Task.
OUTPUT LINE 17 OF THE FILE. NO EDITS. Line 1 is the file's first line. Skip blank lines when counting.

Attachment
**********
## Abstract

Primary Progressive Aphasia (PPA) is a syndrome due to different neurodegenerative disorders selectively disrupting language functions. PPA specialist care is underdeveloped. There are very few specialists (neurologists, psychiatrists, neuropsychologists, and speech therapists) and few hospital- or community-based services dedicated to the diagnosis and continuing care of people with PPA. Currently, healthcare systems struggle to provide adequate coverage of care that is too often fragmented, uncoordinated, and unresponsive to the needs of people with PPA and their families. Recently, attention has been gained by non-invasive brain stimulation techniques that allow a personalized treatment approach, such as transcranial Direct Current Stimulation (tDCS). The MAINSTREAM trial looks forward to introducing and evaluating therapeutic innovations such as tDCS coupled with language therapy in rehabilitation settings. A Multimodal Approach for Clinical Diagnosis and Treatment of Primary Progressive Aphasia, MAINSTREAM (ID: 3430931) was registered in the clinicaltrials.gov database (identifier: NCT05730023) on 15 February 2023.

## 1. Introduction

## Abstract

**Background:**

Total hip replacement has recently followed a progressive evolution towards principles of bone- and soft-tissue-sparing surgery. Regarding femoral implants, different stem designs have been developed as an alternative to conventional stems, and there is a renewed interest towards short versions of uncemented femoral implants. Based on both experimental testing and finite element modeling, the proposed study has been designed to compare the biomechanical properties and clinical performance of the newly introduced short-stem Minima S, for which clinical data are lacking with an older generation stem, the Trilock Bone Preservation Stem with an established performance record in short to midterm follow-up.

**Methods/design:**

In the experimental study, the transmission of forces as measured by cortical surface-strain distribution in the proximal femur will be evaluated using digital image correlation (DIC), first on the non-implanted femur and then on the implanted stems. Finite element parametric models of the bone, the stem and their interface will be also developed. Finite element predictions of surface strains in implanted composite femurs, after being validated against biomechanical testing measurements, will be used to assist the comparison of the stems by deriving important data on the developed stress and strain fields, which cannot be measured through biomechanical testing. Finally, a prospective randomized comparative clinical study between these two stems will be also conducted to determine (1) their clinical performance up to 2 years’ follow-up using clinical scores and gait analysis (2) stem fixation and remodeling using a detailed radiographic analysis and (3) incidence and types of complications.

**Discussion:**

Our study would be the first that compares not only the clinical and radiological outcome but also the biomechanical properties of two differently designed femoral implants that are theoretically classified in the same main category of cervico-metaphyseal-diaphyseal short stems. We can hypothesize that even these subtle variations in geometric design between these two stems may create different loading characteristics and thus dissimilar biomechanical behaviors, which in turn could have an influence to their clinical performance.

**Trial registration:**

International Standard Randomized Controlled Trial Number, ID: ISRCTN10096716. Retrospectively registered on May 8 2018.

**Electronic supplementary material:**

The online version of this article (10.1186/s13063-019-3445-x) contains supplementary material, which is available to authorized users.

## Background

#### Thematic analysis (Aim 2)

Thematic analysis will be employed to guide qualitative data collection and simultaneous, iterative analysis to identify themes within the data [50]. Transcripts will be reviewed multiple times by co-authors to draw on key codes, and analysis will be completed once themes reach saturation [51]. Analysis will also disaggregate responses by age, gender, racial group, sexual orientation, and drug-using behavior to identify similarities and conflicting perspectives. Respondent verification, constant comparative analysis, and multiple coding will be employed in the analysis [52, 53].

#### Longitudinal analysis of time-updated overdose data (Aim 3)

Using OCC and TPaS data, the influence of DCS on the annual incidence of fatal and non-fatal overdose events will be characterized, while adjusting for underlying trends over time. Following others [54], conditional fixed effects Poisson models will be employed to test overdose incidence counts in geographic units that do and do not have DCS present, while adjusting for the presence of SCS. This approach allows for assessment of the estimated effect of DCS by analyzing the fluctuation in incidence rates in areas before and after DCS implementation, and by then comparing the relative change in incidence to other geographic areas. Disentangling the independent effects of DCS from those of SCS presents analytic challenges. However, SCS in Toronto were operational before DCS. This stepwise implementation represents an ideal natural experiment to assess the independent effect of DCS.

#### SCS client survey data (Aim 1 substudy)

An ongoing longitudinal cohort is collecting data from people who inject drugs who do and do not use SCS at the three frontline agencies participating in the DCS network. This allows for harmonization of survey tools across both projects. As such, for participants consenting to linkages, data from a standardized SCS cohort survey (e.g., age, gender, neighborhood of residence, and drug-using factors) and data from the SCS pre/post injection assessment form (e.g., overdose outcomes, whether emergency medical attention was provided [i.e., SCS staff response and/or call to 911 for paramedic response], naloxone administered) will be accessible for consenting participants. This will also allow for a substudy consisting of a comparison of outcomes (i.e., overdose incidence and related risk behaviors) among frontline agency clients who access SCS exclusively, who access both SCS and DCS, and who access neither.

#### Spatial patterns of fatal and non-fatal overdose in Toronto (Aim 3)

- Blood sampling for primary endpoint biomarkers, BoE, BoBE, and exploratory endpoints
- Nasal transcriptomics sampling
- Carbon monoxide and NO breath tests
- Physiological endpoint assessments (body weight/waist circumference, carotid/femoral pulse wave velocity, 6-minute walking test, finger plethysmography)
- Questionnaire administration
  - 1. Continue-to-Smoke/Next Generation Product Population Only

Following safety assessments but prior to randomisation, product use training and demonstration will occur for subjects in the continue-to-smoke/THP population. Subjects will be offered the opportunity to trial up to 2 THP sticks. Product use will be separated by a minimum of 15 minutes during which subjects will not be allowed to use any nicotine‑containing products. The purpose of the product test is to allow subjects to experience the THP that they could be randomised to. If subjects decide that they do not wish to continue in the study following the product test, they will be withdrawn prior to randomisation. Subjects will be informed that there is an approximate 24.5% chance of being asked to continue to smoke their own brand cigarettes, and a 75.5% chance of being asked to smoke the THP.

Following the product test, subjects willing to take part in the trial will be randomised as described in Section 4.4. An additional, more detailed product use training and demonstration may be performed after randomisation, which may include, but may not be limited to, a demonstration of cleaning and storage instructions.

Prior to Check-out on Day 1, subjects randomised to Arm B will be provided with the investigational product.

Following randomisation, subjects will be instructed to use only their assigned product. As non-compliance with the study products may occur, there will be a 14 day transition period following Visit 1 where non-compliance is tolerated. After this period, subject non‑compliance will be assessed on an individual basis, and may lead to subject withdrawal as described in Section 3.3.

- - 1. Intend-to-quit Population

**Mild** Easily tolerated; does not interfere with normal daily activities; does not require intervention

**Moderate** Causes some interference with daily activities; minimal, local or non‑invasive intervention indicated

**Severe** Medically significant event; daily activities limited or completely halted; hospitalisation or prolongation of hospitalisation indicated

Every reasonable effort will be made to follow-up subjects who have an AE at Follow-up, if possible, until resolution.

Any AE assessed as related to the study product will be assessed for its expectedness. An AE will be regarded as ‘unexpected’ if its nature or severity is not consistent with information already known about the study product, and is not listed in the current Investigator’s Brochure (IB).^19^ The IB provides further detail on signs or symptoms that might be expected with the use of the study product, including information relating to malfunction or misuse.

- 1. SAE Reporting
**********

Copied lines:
Thematic analysis will be employed to guide qualitative data collection and simultaneous, iterative analysis to identify themes within the data [50]. Transcripts will be reviewed multiple times by co-authors to draw on key codes, and analysis will be completed once themes reach saturation [51]. Analysis will also disaggregate responses by age, gender, racial group, sexual orientation, and drug-using behavior to identify similarities and conflicting perspectives. Respondent verification, constant comparative analysis, and multiple coding will be employed in the analysis [52, 53].